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Alexander Jones: It’s time for North Carolina to abolish the death penalty
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Alexander Jones: It’s time for North Carolina to abolish the death penalty

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After years of appeals filed by overworked lawyers and an isolated, violent existence in a gamut of brutal Texas prisons, Cameron Todd Willingham finally met his fate. When he did, the state of Texas listed his cause of death as “homicide.”

More than 1,000 human beings have been killed by the government since the Supreme Court reinstated capital punishment in 1976; the state of North Carolina murdered the one-thousandth. Public opinion on this is mixed. While polls show narrow support for the death penalty among Americans overall, most people also reject the notion that innocent lives are worth sacrificing to preserve the system. Yet evidence is conclusive that innocent people are, in fact, being executed in error — and very unequally.

A Black inmate in a Deep South state was put to death several years ago on charges of first-degree murder. Executions remain commonplace far below the Mason-Dixon Line, and his death was merely a blip on the news when the government killed him. But continuing investigations resulted in the discovery of another person’s DNA on the murder weapon. The man was almost certainly innocent. So was Troy Davis, in Georgia. So was Cameron Todd Willingham. The list of names is long and growing.

Furthering this injustice, even inmates who were guilty of the crimes for which they were executed often have profiles that should give us pause about the justice of their fates. For example, an enormous proportion of death-row inmates are developmentally disabled. The state of Alabama, so fond of vain public tributes to the “sanctity of life,” is about to execute a man with an IQ of 64. Those who do not have developmental disabilities often suffer from psychiatric illnesses. Texas allowed a man with severe mental illness to represent himself at trial. The man’s testimony was, verbatim, “Boom, boom. Blood, blood. Ha, ha, ha, oh, Lord, oh, you.” The state of Texas put that man on death row.

North Carolina remains part of America’s machinery of state-sponsored homicide. The state maintains a death row with more than 170 inmates awaiting their deaths. North Carolina’s death penalty sentencing is also demonstrably racist. Between 1977 and 2013, 42% of murder victims in the state were Black men, but only one person was executed for the crime of murdering a Black man. By contrast, 77% of the victims of North Carolina death row inmates were white, a number far exceeding the proportion of the state’s overall population that is of European origin. The death penalty sends the clear message that Black lives are worth less than white lives.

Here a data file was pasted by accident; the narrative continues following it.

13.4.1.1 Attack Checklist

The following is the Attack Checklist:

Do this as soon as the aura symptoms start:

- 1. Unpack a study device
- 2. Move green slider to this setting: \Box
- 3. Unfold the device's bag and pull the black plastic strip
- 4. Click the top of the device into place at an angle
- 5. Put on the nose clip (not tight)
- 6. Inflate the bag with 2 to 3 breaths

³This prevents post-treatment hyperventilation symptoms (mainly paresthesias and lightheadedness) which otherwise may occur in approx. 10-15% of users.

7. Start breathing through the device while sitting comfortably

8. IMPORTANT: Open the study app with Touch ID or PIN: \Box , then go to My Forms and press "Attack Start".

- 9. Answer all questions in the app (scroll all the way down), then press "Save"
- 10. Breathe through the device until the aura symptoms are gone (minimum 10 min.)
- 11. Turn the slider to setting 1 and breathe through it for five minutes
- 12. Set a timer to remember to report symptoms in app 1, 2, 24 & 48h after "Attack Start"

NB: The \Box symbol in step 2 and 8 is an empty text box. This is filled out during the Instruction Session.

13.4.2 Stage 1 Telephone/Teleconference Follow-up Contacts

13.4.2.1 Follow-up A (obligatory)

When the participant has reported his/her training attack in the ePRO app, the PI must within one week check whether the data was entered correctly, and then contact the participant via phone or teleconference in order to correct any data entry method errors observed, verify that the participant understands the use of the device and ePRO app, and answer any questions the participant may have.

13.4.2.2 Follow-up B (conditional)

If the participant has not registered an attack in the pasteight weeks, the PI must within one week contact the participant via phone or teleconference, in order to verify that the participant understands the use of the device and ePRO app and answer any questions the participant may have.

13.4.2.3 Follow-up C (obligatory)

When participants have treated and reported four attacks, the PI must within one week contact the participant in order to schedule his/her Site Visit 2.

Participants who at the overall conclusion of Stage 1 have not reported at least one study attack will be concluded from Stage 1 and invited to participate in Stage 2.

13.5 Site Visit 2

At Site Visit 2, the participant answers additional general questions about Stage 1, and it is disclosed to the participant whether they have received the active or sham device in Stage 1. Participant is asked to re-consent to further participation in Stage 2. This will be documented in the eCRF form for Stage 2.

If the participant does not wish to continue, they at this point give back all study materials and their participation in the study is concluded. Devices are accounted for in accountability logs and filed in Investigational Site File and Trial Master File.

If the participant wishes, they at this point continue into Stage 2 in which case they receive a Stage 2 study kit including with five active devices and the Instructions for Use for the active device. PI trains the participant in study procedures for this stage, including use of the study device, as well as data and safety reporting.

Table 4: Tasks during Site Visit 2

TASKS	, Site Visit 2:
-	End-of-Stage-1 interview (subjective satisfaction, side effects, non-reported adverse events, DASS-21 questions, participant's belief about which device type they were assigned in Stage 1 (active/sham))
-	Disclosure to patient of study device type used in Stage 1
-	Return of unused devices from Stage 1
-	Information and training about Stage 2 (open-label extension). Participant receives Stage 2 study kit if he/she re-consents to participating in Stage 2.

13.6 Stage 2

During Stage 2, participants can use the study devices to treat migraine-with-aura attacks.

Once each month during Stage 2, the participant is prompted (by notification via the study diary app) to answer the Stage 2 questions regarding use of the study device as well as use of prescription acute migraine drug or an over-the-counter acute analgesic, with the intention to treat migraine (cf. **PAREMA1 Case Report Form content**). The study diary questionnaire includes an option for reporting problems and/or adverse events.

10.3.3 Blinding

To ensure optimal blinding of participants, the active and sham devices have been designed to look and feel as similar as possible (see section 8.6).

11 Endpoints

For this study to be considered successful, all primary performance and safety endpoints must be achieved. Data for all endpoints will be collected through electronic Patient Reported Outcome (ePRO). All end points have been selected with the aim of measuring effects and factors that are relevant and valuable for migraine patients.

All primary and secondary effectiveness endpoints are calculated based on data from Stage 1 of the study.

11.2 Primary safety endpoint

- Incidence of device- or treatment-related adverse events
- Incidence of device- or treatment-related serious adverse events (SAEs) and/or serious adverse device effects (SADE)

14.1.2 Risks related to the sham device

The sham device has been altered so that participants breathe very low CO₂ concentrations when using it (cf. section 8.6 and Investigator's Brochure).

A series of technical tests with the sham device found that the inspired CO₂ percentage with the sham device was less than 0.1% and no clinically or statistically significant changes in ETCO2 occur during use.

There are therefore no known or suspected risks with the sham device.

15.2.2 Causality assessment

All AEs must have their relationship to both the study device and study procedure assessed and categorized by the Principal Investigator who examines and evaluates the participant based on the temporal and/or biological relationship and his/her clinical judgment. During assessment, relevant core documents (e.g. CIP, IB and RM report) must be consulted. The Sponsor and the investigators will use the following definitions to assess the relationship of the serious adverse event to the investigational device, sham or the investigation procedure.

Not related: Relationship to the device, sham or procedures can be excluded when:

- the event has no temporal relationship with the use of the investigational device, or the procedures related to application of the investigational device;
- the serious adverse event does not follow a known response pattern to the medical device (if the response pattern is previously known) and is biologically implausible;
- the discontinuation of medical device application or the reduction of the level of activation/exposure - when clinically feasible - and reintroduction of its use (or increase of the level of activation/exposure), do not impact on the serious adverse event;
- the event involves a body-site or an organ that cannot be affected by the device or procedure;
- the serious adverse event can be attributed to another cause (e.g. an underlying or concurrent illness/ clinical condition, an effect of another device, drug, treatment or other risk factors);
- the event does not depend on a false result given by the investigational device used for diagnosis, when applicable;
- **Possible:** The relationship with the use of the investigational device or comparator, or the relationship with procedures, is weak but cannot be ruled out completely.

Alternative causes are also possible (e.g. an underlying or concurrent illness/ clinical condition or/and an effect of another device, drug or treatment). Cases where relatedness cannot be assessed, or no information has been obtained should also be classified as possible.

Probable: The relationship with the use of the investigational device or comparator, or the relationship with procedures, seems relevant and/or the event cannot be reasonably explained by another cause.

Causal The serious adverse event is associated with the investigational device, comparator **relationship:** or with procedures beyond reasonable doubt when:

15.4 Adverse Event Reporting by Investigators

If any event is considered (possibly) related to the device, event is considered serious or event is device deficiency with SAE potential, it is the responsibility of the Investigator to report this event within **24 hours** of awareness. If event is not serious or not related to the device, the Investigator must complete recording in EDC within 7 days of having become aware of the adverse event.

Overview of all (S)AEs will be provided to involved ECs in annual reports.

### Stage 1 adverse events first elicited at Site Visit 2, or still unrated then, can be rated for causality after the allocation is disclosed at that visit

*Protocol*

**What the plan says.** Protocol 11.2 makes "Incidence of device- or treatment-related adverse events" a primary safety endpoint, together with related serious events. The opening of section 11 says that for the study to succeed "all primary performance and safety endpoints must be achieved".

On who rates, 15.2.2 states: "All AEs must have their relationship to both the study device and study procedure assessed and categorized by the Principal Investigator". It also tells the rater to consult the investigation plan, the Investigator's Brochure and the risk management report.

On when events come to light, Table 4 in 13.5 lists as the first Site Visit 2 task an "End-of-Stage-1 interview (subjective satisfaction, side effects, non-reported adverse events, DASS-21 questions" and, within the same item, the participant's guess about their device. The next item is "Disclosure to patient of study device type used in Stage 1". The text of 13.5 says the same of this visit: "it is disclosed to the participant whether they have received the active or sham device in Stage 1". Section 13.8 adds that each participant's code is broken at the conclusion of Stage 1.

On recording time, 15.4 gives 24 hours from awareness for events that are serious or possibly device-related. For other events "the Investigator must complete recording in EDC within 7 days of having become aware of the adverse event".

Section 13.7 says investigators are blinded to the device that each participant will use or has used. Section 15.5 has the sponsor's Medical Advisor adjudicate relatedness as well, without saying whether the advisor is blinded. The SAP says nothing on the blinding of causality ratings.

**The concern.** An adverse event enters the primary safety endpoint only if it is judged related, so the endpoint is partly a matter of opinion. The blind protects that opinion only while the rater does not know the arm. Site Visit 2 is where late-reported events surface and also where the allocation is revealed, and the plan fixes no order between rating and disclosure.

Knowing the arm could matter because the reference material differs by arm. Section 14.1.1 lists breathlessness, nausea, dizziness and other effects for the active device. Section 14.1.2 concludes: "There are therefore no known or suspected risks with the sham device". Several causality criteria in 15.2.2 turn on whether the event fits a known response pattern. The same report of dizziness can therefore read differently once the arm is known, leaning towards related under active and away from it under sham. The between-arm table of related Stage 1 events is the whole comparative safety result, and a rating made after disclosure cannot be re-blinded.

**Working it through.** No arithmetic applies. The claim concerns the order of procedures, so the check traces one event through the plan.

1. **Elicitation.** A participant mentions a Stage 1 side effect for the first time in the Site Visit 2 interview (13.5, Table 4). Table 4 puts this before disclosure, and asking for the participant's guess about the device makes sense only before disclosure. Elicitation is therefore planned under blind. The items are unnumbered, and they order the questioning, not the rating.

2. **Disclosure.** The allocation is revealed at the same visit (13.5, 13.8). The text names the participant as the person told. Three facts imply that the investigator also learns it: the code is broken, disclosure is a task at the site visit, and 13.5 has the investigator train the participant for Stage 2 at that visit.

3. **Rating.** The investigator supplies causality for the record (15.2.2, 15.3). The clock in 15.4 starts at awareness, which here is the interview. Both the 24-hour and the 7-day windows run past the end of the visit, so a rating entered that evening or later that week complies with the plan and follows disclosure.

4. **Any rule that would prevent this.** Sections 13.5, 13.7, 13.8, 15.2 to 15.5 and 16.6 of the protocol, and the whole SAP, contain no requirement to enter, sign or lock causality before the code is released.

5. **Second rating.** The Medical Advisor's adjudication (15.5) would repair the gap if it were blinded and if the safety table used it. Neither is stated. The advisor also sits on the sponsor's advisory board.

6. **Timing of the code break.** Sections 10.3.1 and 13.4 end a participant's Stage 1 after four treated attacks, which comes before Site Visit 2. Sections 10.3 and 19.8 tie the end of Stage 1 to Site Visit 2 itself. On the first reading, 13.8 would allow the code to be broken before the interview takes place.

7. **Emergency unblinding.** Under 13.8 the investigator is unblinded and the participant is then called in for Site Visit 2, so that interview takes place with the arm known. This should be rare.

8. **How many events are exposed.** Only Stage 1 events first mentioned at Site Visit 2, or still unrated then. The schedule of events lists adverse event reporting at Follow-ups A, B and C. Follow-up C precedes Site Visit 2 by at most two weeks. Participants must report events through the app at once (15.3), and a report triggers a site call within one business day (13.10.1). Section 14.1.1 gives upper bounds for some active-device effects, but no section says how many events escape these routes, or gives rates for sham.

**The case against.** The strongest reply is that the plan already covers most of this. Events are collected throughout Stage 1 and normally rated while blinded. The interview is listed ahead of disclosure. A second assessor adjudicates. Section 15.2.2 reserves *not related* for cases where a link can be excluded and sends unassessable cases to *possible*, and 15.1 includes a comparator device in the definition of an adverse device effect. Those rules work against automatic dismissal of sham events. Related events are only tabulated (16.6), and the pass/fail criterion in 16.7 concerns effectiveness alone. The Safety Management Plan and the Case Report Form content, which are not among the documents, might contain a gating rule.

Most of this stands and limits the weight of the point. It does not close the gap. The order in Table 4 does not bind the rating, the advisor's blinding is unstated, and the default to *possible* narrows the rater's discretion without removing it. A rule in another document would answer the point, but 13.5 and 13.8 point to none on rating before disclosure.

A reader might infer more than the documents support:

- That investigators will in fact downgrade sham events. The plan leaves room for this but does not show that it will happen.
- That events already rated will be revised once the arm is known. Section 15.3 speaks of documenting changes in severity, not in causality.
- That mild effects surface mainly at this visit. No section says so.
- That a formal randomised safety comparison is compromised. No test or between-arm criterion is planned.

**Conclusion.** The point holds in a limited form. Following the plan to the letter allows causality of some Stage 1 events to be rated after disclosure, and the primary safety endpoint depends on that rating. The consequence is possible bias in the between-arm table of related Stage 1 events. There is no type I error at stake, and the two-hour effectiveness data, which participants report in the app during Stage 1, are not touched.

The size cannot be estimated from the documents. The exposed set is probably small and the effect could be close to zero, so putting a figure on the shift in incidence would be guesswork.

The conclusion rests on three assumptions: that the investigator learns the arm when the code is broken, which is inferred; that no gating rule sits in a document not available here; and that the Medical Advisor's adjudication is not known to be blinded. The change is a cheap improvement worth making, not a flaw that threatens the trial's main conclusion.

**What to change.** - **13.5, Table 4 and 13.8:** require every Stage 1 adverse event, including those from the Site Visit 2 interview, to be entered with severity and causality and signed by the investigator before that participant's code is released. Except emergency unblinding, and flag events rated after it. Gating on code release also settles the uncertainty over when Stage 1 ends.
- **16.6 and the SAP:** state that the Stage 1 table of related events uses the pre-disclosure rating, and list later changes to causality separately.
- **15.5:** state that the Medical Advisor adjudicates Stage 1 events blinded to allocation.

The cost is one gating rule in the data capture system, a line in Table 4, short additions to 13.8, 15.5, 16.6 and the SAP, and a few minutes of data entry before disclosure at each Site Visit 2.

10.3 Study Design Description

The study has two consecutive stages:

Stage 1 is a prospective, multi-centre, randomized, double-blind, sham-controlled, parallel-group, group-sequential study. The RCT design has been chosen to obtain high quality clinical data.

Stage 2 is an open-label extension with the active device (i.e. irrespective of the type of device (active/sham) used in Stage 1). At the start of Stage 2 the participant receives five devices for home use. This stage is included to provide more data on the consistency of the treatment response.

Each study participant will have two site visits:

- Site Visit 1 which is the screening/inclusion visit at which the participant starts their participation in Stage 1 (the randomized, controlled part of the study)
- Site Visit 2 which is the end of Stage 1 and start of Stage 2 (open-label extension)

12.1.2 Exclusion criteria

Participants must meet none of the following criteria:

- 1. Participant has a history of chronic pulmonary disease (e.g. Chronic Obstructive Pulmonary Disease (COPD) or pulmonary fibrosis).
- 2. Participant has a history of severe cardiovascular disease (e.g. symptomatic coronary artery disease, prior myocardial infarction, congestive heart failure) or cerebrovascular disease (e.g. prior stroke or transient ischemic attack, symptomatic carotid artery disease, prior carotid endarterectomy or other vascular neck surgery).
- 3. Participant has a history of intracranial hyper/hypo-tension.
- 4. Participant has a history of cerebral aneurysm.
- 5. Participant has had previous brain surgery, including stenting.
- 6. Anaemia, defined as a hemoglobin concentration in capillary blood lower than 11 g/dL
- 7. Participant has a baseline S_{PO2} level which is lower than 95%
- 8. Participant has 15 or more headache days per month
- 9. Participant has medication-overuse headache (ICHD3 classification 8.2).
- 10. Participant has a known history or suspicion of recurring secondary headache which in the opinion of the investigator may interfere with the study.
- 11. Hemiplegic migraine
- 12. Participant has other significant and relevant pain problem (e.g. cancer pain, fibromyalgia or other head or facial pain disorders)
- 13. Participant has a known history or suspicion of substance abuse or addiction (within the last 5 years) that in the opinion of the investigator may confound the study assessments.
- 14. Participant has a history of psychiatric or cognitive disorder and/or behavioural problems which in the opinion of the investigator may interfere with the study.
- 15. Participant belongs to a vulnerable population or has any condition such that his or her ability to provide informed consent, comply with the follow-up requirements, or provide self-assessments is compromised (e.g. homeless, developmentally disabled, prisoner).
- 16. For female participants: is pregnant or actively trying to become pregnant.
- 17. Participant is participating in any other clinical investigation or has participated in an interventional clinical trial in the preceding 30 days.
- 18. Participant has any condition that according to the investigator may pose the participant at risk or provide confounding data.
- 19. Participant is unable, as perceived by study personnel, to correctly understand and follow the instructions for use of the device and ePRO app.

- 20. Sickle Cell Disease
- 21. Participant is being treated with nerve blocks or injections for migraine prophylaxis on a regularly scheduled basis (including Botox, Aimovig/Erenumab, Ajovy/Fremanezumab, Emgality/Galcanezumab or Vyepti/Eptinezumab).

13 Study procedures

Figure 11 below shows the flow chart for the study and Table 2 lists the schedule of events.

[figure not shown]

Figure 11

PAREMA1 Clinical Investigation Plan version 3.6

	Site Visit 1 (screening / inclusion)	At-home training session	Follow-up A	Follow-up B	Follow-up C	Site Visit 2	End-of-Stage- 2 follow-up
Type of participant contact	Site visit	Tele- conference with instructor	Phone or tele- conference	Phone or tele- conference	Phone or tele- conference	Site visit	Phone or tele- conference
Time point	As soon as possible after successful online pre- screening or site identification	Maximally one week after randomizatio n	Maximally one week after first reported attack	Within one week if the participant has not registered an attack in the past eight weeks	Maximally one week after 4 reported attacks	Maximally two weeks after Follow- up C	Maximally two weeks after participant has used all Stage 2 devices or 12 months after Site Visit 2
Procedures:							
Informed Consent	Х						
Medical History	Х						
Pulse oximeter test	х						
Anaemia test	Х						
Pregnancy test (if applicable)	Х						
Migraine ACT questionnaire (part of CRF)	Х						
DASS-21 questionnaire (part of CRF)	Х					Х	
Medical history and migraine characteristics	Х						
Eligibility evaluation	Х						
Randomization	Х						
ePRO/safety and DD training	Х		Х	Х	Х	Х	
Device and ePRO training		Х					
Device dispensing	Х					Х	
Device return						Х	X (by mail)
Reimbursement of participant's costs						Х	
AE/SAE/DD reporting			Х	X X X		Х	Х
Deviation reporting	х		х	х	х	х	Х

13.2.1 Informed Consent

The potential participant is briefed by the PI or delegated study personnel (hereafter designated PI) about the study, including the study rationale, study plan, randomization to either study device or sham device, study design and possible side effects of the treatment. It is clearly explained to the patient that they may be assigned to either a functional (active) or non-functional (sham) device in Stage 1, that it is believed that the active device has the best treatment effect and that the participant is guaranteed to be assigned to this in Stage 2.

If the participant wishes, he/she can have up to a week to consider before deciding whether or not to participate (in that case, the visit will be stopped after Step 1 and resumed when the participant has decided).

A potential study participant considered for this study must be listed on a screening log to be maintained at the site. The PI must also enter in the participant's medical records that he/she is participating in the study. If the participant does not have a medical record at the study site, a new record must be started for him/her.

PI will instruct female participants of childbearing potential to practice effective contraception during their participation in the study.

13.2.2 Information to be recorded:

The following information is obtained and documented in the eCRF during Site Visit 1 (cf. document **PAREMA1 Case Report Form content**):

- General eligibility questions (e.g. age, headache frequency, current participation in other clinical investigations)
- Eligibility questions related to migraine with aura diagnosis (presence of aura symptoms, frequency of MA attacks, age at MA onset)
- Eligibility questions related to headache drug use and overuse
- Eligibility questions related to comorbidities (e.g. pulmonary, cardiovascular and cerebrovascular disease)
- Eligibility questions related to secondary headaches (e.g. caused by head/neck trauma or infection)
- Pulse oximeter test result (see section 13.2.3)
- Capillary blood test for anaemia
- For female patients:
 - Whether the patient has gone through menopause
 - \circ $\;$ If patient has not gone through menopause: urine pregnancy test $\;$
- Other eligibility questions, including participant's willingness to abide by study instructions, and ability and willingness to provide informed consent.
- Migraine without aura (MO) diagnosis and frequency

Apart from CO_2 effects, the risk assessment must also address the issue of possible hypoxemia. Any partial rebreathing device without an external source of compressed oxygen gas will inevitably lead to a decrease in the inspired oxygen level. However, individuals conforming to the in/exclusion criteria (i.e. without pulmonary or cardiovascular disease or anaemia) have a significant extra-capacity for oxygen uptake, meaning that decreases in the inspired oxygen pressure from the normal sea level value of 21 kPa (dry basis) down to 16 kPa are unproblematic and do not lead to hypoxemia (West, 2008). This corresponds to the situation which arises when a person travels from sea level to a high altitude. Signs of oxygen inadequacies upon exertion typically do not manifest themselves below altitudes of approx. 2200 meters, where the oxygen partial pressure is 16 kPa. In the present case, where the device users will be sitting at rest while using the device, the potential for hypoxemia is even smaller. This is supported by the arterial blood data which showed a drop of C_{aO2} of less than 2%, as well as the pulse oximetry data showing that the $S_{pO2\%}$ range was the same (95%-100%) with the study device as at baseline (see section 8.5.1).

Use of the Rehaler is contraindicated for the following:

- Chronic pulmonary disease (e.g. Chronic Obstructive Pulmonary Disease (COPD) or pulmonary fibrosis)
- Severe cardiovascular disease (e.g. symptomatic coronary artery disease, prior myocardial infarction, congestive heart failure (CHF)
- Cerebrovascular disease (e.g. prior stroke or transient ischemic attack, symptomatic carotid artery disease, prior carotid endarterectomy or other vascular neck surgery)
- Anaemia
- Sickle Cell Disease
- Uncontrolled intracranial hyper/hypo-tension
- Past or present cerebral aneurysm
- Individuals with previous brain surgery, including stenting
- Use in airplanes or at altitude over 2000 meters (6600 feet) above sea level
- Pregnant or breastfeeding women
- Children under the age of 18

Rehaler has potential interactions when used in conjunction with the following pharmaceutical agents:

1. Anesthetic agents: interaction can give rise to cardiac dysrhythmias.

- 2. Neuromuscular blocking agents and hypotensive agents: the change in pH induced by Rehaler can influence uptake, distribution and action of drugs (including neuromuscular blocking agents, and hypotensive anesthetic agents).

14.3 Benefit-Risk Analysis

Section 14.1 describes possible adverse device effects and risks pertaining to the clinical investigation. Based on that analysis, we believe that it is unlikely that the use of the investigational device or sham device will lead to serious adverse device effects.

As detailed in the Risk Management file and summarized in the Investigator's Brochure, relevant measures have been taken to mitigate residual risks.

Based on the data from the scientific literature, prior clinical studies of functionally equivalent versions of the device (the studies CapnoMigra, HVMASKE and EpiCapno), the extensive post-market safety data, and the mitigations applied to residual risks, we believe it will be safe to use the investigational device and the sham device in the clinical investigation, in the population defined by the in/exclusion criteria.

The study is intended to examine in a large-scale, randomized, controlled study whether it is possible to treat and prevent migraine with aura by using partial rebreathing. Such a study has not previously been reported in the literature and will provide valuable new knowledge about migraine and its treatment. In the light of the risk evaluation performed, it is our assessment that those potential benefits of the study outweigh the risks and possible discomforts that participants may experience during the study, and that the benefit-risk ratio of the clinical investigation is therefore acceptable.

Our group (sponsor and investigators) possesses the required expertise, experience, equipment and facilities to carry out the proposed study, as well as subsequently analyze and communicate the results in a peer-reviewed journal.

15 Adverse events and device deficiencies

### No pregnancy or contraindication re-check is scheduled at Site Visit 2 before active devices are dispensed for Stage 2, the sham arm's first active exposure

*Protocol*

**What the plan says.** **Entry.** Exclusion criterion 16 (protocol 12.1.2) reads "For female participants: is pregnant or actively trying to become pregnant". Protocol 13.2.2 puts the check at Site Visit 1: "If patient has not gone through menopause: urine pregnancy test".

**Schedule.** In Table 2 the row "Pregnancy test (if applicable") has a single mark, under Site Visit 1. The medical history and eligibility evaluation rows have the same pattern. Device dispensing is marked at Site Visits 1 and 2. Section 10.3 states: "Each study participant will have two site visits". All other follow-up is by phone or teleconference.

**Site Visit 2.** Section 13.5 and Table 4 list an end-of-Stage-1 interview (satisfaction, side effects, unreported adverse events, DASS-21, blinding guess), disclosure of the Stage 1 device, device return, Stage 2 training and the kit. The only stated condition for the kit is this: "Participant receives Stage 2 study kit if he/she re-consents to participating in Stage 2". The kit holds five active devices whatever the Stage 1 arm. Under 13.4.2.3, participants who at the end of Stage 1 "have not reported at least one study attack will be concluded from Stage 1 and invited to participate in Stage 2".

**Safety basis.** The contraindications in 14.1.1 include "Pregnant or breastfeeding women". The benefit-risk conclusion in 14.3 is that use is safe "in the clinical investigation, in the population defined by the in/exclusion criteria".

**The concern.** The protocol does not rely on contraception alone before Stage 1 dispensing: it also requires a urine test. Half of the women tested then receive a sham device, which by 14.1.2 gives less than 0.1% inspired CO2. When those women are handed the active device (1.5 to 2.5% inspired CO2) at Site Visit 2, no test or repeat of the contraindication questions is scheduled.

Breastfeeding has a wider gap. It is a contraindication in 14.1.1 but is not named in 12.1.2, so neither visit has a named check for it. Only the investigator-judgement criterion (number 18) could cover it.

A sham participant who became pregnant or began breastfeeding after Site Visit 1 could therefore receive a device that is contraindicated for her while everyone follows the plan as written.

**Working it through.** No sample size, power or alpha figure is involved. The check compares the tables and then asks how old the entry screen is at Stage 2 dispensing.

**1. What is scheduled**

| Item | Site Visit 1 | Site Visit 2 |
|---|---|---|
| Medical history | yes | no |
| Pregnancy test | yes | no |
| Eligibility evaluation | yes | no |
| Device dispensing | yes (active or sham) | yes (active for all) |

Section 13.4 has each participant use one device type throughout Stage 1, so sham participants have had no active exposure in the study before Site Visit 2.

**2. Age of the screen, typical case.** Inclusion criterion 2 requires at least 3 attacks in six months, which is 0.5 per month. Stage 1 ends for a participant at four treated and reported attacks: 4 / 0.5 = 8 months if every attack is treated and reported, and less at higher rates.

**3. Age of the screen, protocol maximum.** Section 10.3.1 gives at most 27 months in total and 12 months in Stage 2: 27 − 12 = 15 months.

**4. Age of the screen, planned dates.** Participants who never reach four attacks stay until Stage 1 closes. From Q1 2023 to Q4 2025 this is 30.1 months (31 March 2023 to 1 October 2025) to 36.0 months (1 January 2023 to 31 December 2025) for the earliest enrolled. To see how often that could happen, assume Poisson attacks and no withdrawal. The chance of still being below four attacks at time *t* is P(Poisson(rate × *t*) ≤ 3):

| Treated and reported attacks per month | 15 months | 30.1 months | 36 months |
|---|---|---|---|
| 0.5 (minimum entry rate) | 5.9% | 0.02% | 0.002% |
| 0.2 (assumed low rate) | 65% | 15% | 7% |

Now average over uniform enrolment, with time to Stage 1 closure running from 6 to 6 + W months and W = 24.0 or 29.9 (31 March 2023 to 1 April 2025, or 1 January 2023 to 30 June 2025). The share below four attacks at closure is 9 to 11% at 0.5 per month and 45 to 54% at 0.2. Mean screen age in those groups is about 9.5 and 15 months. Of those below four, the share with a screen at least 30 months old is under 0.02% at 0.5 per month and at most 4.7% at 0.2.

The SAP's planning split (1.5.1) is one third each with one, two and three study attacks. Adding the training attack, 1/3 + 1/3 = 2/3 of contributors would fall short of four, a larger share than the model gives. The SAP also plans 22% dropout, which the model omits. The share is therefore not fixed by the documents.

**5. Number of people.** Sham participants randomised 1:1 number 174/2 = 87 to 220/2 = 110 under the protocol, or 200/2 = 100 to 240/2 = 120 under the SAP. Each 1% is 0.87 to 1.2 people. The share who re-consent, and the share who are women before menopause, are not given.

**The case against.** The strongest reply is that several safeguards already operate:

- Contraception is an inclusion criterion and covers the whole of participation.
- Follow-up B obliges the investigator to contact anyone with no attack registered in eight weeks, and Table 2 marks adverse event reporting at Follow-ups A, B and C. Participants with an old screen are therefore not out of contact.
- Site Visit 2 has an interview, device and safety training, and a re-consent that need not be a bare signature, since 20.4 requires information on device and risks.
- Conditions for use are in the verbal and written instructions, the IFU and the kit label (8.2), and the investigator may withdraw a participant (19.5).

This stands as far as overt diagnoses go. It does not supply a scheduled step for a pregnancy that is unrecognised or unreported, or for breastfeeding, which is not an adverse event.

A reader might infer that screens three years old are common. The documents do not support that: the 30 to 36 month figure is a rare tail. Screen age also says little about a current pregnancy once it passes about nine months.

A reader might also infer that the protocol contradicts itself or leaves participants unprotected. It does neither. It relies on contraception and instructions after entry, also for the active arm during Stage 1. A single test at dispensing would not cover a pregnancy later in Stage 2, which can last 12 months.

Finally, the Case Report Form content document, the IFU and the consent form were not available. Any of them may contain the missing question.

Disturbingly, North Carolina’s capital punishment system has had several brushes with wrongful execution. According to the Center for Death Penalty Litigation, an average of two people per year are put on trial for their lives in North Carolina despite insufficient evidence that they may be guilty. Innocent people have spent a cumulative 112 years in prison before being exonerated on appeal. The state, which to this day stubbornly resists allocating funding sufficient for a “sound, basic education,” has spent $2.4 million on dubious capital cases. If the state has not yet murdered an innocent man, it has certainly come dangerously close to inflicting that atrocity.

Let us consider history. Under North Carolina’s Slave Code passed in the 18th century, enslaved men and women could be burned at the stake for crimes against their enslavers. One Black man was incinerated by the state of North Carolina as late as the 19th century. Today the state prefers a superficial sanitary gleam when it kills, using the trappings of medicine to absolve the onlookers of guilt.

The death penalty, like slavery, is a horror. It is time for North Carolina to recognize the inalienable dignity of every person and vow never again to commit homicide under the imprimatur of the law. The cost to our republic is simply too high.

Alexander H. Jones is a policy analyst with Carolina Forward. He lives in Chapel Hill. Contact him at alex@carolinaforward.org.

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